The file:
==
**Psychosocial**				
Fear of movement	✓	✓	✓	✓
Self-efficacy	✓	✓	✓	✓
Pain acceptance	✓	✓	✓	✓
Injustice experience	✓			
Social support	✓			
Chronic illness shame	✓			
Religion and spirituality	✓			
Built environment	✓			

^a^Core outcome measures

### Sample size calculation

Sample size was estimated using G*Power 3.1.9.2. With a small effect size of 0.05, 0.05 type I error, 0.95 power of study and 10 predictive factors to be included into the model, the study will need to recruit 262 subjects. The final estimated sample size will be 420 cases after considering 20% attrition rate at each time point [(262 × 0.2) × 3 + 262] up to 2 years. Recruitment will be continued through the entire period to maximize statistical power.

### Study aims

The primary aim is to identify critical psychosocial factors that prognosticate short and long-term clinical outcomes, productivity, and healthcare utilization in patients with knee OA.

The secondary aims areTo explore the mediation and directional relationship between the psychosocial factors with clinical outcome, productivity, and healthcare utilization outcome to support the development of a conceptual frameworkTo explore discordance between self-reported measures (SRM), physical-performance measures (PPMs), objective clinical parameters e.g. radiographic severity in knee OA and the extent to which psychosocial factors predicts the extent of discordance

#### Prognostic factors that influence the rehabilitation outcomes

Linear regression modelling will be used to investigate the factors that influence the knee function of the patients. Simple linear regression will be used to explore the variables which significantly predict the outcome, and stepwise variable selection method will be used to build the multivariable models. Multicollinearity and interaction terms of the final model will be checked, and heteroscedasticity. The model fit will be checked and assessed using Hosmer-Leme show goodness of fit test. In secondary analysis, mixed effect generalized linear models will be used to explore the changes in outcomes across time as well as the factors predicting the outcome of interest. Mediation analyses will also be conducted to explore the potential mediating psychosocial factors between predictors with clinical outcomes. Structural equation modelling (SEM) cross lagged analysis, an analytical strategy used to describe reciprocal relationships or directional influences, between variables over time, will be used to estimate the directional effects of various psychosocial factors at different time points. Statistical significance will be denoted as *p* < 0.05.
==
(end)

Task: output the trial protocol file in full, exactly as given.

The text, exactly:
**Psychosocial**				
Fear of movement	✓	✓	✓	✓
Self-efficacy	✓	✓	✓	✓
Pain acceptance	✓	✓	✓	✓
Injustice experience	✓			
Social support	✓			
Chronic illness shame	✓			
Religion and spirituality	✓			
Built environment	✓			

^a^Core outcome measures

### Sample size calculation

Sample size was estimated using G*Power 3.1.9.2. With a small effect size of 0.05, 0.05 type I error, 0.95 power of study and 10 predictive factors to be included into the model, the study will need to recruit 262 subjects. The final estimated sample size will be 420 cases after considering 20% attrition rate at each time point [(262 × 0.2) × 3 + 262] up to 2 years. Recruitment will be continued through the entire period to maximize statistical power.

### Study aims

The primary aim is to identify critical psychosocial factors that prognosticate short and long-term clinical outcomes, productivity, and healthcare utilization in patients with knee OA.

The secondary aims areTo explore the mediation and directional relationship between the psychosocial factors with clinical outcome, productivity, and healthcare utilization outcome to support the development of a conceptual frameworkTo explore discordance between self-reported measures (SRM), physical-performance measures (PPMs), objective clinical parameters e.g. radiographic severity in knee OA and the extent to which psychosocial factors predicts the extent of discordance

#### Prognostic factors that influence the rehabilitation outcomes

Linear regression modelling will be used to investigate the factors that influence the knee function of the patients. Simple linear regression will be used to explore the variables which significantly predict the outcome, and stepwise variable selection method will be used to build the multivariable models. Multicollinearity and interaction terms of the final model will be checked, and heteroscedasticity. The model fit will be checked and assessed using Hosmer-Leme show goodness of fit test. In secondary analysis, mixed effect generalized linear models will be used to explore the changes in outcomes across time as well as the factors predicting the outcome of interest. Mediation analyses will also be conducted to explore the potential mediating psychosocial factors between predictors with clinical outcomes. Structural equation modelling (SEM) cross lagged analysis, an analytical strategy used to describe reciprocal relationships or directional influences, between variables over time, will be used to estimate the directional effects of various psychosocial factors at different time points. Statistical significance will be denoted as *p* < 0.05.